Monday, December 08, 2014

Is Maintaining Museums more important than maintaining the corporation tax rate

It is often said that the only reason foreign companies are in Ireland is because of the 12.5% corporation tax rate. That if we increased this rate these companies would go and never return. You may be surprised to learn the 12.5% rate wasn’t something concocted by Sean Lemass in the 60s or something created in the depths of the depression of the 80s to save the good ship LE Ireland from doom. No. In fact the 12.5% corporation tax rate was introduced by Charlie McCreevy in 2003 during the height of the boom.

The belief that this rate and this rate alone is why the companies are here doesn’t stack up to much consideration. If it is all about the corporation tax rate why are all Facebook’s software engineers not just based in the Caymen Islands or the Isle of Mann? In 2013 Facebook paid €2.3 million euro in tax on profits of around €7 million in Ireland. Going by the logic that corporation tax is the be all and end all, a doubling  of the corporation tax rate in Ireland and thus a bill of an extra €2.3 million would cause them to leave. So that then poses the question. If €2.3 million extra is enough to get them to leave Ireland, how come €10.49 million yearly rent is not enough to get them to leave the city center of Dublin for say the cheaper office space of Longford?

The profits that Facebook made in 2013 were on the back of revenues of €2.9 billion so an astute observer might point out. What the relevant aspect of the Irish taxation system is not the 12.5% rate but the double Dutch Irish sandwich and that is why these companies are here. And indeed it is true,  there are many companies that are based in Ireland for these reasons. Many of them are in the IFSC and consist of no more than a single office and a letter box. So then the question becomes. Why if Facebook etc’s purpose here is purely for the tax regime, would they go to the expense and bother of hiring 1000s of people and spending millions on rent, when they could achieve the same effect with a small office in the IFSC?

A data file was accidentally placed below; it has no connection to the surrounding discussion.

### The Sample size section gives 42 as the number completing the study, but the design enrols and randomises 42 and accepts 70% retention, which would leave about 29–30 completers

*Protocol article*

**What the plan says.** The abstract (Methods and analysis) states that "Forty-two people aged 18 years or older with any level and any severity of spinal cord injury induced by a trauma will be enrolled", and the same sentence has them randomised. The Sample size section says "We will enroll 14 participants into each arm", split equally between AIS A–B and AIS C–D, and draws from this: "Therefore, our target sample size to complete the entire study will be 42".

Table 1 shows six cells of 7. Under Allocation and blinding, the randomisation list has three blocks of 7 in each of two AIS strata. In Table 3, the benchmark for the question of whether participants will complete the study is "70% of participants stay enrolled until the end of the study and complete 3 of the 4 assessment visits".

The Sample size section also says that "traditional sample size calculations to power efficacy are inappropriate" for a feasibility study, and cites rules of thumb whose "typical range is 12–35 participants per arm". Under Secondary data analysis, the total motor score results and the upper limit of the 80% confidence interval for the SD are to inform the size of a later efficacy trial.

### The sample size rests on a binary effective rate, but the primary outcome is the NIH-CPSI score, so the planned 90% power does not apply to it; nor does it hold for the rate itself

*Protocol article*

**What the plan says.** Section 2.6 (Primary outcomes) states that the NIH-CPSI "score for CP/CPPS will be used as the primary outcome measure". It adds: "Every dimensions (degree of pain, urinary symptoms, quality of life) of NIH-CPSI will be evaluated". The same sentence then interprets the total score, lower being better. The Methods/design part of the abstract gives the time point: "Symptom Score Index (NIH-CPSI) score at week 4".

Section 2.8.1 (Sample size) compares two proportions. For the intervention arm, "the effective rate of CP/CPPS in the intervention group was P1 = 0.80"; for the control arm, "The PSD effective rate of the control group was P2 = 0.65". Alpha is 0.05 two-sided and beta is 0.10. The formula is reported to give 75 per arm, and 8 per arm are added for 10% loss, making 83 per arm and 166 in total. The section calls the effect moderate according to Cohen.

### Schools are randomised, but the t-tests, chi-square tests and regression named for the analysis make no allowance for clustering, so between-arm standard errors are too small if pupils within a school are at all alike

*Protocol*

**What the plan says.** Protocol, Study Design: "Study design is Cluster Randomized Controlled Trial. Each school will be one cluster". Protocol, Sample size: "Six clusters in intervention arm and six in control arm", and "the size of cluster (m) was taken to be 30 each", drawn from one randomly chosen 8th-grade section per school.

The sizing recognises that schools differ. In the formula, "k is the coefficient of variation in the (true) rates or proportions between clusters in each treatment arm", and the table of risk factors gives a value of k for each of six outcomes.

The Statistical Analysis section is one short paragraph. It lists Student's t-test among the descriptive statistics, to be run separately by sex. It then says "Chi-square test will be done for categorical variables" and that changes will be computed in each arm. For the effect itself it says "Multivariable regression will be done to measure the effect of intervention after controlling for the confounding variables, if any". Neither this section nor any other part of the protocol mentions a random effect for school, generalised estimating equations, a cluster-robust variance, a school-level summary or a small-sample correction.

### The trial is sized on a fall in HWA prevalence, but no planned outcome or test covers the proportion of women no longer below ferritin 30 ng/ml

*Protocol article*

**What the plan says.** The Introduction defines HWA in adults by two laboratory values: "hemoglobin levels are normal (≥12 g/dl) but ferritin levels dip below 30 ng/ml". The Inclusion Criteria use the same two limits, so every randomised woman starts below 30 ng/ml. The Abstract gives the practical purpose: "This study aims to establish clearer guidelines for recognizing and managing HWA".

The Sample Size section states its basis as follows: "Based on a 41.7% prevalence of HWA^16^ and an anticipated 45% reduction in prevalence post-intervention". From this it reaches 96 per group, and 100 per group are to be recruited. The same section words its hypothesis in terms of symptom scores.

The location of companies are not arbitrary (something politicians and governments seem unable to grasp when they keep promising to get some multinational to move to a provincial town). At the start of the industrial revolution in Britain, factories were formed in very precise places, beside water. They needed streams and rivers to provide the power to run their looms and mills, it was the key resource. Without water their factories didn’t function. Later on in the industrial revolution and with the invention of steam power, companies were no longer tied to rivers, what they were tied to was their most vital resource, coal. And thus the great factories of the Victorian era were built near coal fields, making the towns of Birmingham and Manchester, cities. Today, companies are still restricted to locate near their most valuable resource, however that resource is now talent instead of the water and coal of yesteryear.

Google, Facebook, Twitter all require talented individuals to make them their billions. They need for want of a better word nerds. So how do you get nerds? Well first of all you have to pay them a salary but anyone can do that and not all nerds are motivated purely by money. Want to know where the best paid university academic positions in the world are? Saudi Arabia. Why? Because no nerds want to live in Riyadh where its 52 degrees in the shade and you have a religious police. Neither do they want to live on the Caymen islands and sit on the beach drinking cocktails with umbrellas all day. Nerds want to live in cities preferably English speaking because that is the international language and also if in Europe in the EU to allow ease of movement. But it is not just any cities. Look at America, nerds live in San Francisco, Boston, Seattle, not Detroit, Miami, or Las Vegas. They want cities with character, history and culture. They don’t want sprawling suburbs they want town centers.

They want theatres, coffee shops, cosy pubs, music, restaurants, art galleries, museums. and this is why the recent news about the impending closure of museums in Dublin is so serious. Dublin can attract nerds to live there because it can offer them the type of life they want, It is big but still small enough compared to say a London to retain a community feel to it, it offers restaurants, coffee shops, theatres and other cultural outlets that a small town like Longford (or indeed the Isle of Mann) just can’t compete with. And because it has these things, it attracts and retains nerds. And because it does, it attracts and retains Facebook, Google etc. Once it does this it attracts even more nerds which attracts even more companies chasing the talent already in big companies.

Museums are an integral part of a city's cultural life. If the cultural life of the city is not treated with respect and supported by the government, if Galleries, theatres, museums are shut, Dublin will become a far duller place to live, and the young mobile nerds that Facebook and similar depends on might think twice about living in Dublin. And if they up and leave, well Facebook isn’t going to stay. For Facebook an inability to recruit the best of the best is going to have them out of the country far quicker than an extra €2.3 million in tax will ever have.        

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